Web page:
These results establish the accuracy of ENIGMA to describe eccentric BBH mergers, and indicate that the map we have developed to smoothly connect our hybrid inspiral scheme to a quasicircular, NRbased merger waveform is robust to describe moderately eccentric BBH mergers.
In terms of the astrophysically motivated systems that can be described with ENIGMA, Figure 6 presents two scenarios. Each panel includes an eccentric ENIGMA waveform and its quasicircular counterpart, generated with the surrogate waveform family Blackman et al. (2015). The insets show the properties of the BBH systems and the overlap between the two waveforms. The left panel presents a moderately eccentric BBH with component masses and at . The right panel depicts an eccentric BBH with component masses and at . We have chosen these examples to represent a variety of astrophysically motivates scenarios, i.e., BBHs that enter the aLIGO frequency band on nearly quasicircular orbits, and moderately eccentric BBH systems that may form in dense stellar environments through a variety of dynamical mechanisms Samsing et al. (2014); Samsing and RamirezRuiz (2017); Hoang et al. (2017b). Since the proposed formation scenarios for eccentric BBH mergers are astrophysically unconstrained, it is advantageous to use a waveform model that can cover as deep a parameter space as possible, and then let GW observations confirm or rule out potential formation channels. The analysis we carried out in this section indicates that ENIGMA can be used for these studies.
Figure 6 provides a clear visual description of the imprints of eccentricity. Compared to quasicircular signals, eccentricity reduces the timespan of GW signals, and induces significant modulations in frequency and amplitude at lower frequencies. The overlap values quoted in the inset have been computed using the design sensitivity of aLIGO from the quoted in the panels.
Having established the accuracy of our new waveform model, in the following section we use it to quantify the detectability of eccentric BBH mergers with GW observations.
Vi Detectability of eccentric binary black hole mergers
Having established the accuracy of ENIGMA in the quasicircular limit, and its ability to describe the dynamics of eccentric systems throughout merger with a set of eccentric NR simulations, we now want to quantify the minimum value of eccentricity at which a circular search is no longer effectual.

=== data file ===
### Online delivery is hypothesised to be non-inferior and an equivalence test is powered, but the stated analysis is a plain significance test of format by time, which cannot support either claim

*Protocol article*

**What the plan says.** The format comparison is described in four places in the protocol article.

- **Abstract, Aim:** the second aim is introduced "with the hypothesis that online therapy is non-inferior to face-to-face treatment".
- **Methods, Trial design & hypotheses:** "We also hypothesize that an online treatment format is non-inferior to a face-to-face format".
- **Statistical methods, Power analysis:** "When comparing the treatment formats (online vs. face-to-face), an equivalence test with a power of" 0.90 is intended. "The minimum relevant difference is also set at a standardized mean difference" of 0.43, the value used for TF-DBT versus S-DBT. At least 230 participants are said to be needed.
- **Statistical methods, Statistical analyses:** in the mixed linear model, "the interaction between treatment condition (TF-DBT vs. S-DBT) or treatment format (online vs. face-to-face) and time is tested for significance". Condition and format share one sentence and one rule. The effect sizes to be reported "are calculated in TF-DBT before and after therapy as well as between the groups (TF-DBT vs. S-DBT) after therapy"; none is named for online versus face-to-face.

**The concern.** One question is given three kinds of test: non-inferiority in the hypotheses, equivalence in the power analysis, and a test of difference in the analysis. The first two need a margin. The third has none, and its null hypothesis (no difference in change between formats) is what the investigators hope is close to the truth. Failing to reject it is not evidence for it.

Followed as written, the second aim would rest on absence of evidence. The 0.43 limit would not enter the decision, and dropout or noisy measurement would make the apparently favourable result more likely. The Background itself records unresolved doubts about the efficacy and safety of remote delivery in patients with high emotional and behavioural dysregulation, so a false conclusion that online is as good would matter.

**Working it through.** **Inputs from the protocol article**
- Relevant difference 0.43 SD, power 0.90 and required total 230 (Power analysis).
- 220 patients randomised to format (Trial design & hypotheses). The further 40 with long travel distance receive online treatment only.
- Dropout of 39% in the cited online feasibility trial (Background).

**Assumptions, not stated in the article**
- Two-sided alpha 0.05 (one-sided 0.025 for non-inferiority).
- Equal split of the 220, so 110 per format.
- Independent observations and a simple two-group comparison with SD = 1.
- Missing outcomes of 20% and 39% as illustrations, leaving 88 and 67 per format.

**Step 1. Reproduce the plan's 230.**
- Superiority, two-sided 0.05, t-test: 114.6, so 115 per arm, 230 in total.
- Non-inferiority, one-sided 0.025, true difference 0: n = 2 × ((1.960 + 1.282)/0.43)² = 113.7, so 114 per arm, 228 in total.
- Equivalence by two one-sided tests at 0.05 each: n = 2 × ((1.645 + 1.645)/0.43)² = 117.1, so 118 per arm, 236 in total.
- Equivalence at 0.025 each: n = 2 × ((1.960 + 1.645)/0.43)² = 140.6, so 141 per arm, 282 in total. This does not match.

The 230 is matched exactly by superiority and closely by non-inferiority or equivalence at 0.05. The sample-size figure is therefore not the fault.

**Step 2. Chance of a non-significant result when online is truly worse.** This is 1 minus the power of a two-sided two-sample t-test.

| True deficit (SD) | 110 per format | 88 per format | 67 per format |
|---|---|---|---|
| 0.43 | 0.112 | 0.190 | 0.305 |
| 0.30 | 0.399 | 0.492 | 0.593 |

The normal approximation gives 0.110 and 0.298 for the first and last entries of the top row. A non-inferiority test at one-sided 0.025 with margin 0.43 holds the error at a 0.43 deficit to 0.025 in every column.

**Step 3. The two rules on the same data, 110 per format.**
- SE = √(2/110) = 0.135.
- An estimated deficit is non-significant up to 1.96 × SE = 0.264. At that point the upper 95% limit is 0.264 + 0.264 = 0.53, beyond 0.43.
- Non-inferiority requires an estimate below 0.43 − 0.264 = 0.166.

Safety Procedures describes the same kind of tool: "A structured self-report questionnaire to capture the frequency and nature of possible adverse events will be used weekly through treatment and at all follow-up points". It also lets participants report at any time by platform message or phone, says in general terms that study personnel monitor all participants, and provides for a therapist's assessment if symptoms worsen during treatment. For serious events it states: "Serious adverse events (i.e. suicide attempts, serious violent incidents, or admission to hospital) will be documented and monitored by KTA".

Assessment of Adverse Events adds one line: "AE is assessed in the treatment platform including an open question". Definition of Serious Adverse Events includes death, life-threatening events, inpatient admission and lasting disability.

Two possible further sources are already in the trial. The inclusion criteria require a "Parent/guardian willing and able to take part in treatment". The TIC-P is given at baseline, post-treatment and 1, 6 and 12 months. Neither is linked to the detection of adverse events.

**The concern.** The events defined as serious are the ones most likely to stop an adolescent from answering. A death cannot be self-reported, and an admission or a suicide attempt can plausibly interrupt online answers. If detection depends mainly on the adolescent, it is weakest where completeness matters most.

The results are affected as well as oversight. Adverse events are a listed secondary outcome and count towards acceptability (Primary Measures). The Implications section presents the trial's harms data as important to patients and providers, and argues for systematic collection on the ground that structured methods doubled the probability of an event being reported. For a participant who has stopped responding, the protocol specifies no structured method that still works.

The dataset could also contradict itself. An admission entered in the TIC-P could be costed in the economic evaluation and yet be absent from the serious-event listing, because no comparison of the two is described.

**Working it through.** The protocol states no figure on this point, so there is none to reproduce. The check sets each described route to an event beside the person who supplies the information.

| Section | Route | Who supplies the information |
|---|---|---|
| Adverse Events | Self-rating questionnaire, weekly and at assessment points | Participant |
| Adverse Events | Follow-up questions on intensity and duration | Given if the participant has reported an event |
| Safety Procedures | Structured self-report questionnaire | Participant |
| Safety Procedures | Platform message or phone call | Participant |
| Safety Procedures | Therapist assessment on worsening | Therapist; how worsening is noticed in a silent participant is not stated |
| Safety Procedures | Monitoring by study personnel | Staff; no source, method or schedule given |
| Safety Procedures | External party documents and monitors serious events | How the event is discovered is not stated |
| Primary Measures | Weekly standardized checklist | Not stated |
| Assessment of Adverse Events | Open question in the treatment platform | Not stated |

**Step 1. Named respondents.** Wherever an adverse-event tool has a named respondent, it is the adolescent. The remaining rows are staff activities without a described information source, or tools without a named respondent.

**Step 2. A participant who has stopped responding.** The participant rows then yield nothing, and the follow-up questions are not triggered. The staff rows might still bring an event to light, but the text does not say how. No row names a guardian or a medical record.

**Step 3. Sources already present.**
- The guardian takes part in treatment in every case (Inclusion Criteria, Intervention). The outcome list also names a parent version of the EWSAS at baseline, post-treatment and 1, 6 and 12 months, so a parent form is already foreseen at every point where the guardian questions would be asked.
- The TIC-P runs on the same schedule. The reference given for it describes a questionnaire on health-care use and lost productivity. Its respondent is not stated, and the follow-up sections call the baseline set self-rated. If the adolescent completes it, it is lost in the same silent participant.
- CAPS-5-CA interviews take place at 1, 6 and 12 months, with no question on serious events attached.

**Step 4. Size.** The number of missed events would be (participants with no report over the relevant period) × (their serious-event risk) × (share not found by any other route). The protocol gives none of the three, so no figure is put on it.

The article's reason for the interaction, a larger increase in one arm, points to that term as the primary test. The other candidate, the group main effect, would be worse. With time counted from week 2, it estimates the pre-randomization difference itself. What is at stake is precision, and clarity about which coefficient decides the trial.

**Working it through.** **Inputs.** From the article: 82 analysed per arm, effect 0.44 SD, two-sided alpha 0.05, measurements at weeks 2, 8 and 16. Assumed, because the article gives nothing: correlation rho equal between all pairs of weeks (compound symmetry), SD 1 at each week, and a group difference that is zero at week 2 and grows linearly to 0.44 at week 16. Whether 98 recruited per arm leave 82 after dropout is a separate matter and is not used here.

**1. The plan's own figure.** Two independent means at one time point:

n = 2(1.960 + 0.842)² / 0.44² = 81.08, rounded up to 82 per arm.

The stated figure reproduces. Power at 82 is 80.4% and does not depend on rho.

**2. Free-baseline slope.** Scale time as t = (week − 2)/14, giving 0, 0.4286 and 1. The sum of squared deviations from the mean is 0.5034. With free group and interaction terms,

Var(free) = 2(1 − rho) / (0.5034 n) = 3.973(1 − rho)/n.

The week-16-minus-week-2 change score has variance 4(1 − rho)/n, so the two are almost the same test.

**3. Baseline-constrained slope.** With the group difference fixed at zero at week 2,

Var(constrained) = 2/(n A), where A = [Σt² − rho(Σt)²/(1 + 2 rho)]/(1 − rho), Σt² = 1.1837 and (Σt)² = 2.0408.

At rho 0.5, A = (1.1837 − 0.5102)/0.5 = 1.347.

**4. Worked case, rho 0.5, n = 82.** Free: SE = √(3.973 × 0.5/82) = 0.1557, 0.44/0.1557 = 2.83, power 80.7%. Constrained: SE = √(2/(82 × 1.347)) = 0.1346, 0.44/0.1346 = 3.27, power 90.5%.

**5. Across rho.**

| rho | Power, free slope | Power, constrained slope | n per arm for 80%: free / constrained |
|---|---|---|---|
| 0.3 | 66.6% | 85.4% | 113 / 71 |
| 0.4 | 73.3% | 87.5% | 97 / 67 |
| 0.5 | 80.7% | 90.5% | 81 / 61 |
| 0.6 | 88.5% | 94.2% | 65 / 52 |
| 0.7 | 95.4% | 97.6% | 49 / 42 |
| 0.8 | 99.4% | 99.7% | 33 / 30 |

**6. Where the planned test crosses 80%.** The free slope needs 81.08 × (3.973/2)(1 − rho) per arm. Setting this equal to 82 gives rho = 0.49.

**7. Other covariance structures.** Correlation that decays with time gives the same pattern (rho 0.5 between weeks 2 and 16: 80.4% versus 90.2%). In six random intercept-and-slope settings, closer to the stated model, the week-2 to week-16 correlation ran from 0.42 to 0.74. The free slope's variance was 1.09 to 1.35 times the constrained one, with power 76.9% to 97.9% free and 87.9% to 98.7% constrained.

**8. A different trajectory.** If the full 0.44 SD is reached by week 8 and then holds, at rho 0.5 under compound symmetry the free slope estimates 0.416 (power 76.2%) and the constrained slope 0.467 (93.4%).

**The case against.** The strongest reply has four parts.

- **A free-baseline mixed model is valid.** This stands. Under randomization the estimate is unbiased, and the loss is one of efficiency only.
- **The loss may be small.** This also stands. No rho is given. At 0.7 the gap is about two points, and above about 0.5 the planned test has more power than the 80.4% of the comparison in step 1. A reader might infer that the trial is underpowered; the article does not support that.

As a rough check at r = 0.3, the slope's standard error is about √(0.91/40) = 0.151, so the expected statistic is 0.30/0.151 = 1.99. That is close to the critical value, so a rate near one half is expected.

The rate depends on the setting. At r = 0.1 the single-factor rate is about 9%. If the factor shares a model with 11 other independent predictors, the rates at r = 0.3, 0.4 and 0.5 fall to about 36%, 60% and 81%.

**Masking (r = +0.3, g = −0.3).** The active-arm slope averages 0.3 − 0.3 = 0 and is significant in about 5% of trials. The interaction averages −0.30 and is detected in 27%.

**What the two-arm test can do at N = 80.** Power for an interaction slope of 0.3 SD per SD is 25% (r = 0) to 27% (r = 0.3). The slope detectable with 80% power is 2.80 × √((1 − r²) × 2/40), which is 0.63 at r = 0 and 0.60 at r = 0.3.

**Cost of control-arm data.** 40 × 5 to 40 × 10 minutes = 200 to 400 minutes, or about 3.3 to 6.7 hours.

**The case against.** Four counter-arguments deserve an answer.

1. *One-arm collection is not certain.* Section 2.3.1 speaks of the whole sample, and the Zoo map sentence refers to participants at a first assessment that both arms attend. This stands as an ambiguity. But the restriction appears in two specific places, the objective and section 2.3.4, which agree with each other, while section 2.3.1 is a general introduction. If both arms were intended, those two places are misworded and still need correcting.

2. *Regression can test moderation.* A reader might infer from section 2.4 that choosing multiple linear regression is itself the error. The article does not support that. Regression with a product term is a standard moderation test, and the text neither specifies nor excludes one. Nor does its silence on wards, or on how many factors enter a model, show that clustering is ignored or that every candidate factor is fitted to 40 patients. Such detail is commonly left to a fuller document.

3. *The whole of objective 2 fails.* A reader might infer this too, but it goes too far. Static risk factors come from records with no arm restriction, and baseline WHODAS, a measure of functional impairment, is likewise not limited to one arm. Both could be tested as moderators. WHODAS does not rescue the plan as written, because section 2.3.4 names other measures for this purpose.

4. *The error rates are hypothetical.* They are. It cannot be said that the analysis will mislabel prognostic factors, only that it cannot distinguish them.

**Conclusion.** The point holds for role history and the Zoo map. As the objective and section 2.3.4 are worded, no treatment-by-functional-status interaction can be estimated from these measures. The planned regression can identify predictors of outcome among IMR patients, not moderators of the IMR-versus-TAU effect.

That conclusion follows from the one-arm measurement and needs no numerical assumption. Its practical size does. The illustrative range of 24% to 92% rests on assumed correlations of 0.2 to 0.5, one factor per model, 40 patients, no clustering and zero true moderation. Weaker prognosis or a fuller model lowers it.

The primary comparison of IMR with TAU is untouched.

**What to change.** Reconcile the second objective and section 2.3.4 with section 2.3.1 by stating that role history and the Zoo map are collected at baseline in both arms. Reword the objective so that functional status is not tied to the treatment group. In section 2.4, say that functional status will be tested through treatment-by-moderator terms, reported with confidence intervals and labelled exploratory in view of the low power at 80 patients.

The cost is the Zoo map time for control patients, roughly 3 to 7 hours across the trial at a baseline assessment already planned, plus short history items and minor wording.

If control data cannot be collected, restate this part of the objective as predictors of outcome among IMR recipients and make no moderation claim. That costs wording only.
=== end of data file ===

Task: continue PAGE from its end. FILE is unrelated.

One can use a variety of criteria to accomplish this. In this study, we use fitting factor () calculations to establish a connection between eccentricity and deviations from quasicircularity. The is defined as Apostolatos (1995)
(20) 
The represents the overlap between a given GW signal , maximized continuously over chosen intrinsic and extrinsic parameters using templates of model . If the set contains all parameters that describe the template and model also models the signal , our continuous would be unity by construction. In practice, we perform this continuous maximization over
using particle swarm optimization
Kennedy and Eberhart (1995)^{2}^{2}2We use an opensource Python implementation of the particle swarm optimization algorithm: pyswarm Lee .. We find that using a swarm size of the converges to one part in .Figure 7 presents a gallery of calculations for a variety of eccentric BBH populations. In these panels we present BBH populations with component masses . The eccentricity range we explore is at .
A word of caution is in order to interpret these results. Using a set of eccentric NR simulations, we have established that ENIGMA can accurately describe eccentric BBH systems throughout late inspiral, merger and ringdown. We have also shown that, in the quasicircular limit, our model reproduces with excellent accuracy SEOBNRv4. Just as EOB models have been calibrated with quasicircular NR simulations for the late inspiral and merger evolution, and then applied to explore the dynamics of BBH systems at lower frequencies, we expect that our model will provide an adequate description of moderately eccentric BBH systems during the early inspiral dynamics. To accomplish this, we have introduced a hybrid inspiral scheme that combines recent developments in the modeling of eccentric and quasicircular BBHs, and which we have shown to perform very well to capture the dynamics of both eccentric and quasicircular BBH systems very late in the inspiral evolution.
0.010  0.994  0.999